Toc Watch Toc19

Toc Watch of Dublin, Ireland recently launched – and fully funded – their debut model, the Toc19. The watch takes its inspiration and name from the Bauhaus school of design (est. 1919). It is a dress watch with an imposing size, classic look, and a hand winding mechanical movement. I've got a soft spot for old school mechanicals, so I was happy to try a prototype for a few days.

Toc19 Carbon Black
Now before we go much further, let's get the obvious out of the way: this is a great big dress watch. Its 44mm wide, 53mm long case dwarfs my 6.5" wrist. It is too much for me, but I recognize that I am not the only person in the world. If you have a large wrist, or just prefer wearing an oversized dress watch for a casual look, the Toc19 is an excellent choice. Here's why.

Toc19 Carbon Black wrist

At the heart of the Toc19 lies a SeaGull 3621, a Chinese unit based on the old Unitas 6498. As you can see through the Toc19's exhibition case back, it is a huge movement, necessitating the broad case. It has a 21.6k bph vibration rate and an impressive 50-hour power reserve. It is also pretty easy on the eyes, displaying engraved and engine turned bridges.

Toc19 case back

The case is uncomplicated, just a simple polished cylinder and straight lugs with an angular profile. Standing just a touch over 12mm thick from case back to crystal, it cuts a surprisingly low profile for such a wide watch, allowing the Toc19 to fit neatly under most buttoned shirt cuffs. Its 3 o'clock crown is signed and proportionately large, allowing easy operation. Slim channels where the case back and bezel meet the central barrel lend some character, as does the slight dome of the sapphire crystal, but the case clearly not the star of this show. It is a clean and tasteful back drop for the dial.

Toc19 silver

Yes, the dial has all the fun. Toc shared their Carbon Black model with me. Like any proper Bauhaus watch, it has elongated numerals arranged radially inside a minute track. Polished batons handle minute and hour duties, reaching well into their markers. There is no lume, but that is to be expected on a dress watch. Generous dial proportions allow the small seconds subdial to peacefully coexist with the 6 without excessively compromising either. A needle on that sub dial provides a pop of red. Toc took an extremely conservative approach to text, placing only their stylized "9 o'clock" brand name up top and tucking "Hand Wound"* in tiny typeface at the very bottom flanking the 6. It is all very tasteful and well proportioned. So, where is the fun?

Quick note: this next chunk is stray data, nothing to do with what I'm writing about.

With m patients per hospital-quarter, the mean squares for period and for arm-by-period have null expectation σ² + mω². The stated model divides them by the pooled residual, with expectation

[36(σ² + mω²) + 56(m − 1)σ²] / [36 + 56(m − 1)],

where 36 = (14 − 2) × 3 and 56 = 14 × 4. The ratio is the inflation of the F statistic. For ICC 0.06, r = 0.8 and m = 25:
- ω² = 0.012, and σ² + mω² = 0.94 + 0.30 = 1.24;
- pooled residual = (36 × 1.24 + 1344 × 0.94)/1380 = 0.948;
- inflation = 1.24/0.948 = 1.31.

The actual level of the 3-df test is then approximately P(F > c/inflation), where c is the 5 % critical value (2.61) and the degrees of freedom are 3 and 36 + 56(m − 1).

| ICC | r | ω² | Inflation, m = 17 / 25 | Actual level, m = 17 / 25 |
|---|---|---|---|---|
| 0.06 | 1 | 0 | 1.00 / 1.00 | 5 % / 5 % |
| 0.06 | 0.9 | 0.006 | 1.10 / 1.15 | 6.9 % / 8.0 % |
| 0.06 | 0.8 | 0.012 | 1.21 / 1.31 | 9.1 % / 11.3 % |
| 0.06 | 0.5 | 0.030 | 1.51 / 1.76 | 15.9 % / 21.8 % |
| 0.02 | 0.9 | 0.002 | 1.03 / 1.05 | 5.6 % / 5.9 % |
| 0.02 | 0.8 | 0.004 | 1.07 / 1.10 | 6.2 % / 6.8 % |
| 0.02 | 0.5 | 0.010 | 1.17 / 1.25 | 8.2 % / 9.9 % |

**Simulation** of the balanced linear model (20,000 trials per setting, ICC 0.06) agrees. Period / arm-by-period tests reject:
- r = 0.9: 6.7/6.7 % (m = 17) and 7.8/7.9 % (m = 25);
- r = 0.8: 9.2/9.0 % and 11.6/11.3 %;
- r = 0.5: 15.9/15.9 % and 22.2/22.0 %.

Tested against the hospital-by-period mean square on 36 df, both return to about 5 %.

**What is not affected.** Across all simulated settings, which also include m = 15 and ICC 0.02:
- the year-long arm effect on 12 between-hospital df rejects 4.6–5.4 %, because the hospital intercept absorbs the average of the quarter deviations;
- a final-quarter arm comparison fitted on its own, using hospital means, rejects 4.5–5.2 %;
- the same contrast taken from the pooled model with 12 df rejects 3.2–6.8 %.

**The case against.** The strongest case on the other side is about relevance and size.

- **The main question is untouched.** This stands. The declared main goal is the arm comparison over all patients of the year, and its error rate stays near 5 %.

Toc19 Emerald Green

That, my friends, is reserved for some other dials. I got the stately black version, but I know, at this very moment, some lucky reviewer is no doubt galavanting all over town with the glorious Emerald Green, or frolicking with the insane Crimson Red, watching the light play off its brushed sunray dial. If you are looking for a dress watch, then the black is an excellent choice, or perhaps the Graphite Grey, Retro Cream, or Sunray Silver, but if you want to rock this thing as an eye grabbing casual conversation piece, the green and the red are the way to go.

Toc19 Crimson Red

Whichever dial suits you, you have a choice of five leather straps to pair with it: smooth tan, red, or black; or black or red brown crocodile print. All are 22mm wide, tapering to a 20mm signed buckle. They are lightly padded and nicely constructed for a trim, tailored look.

Toc19 buckle

The Toc19 is a handsome piece in the classic Bauhaus style. It may be too big for me to pull off, but bigger guys or those whose arms are perhaps better acquainted with the inside of gym will love it. They will also get a pretty good deal as Toc still has early bird specials starting at €189 (about $220 USD). Regular retail price will be €379. If you like the classic Bauhaus style and the 41mm Stowa Antea Klassik is too small for you (and its $1000+ USD price tag too big), the Toc19 is well worth a look.

For more information or the place an order, see the Toc19 Kickstarter page. ⬩

* Yes, yes, I know that some people can't get past the obvious fact that "hand wound" is a heteronym for a hand injury. But, Really?

Toc19 dial marco
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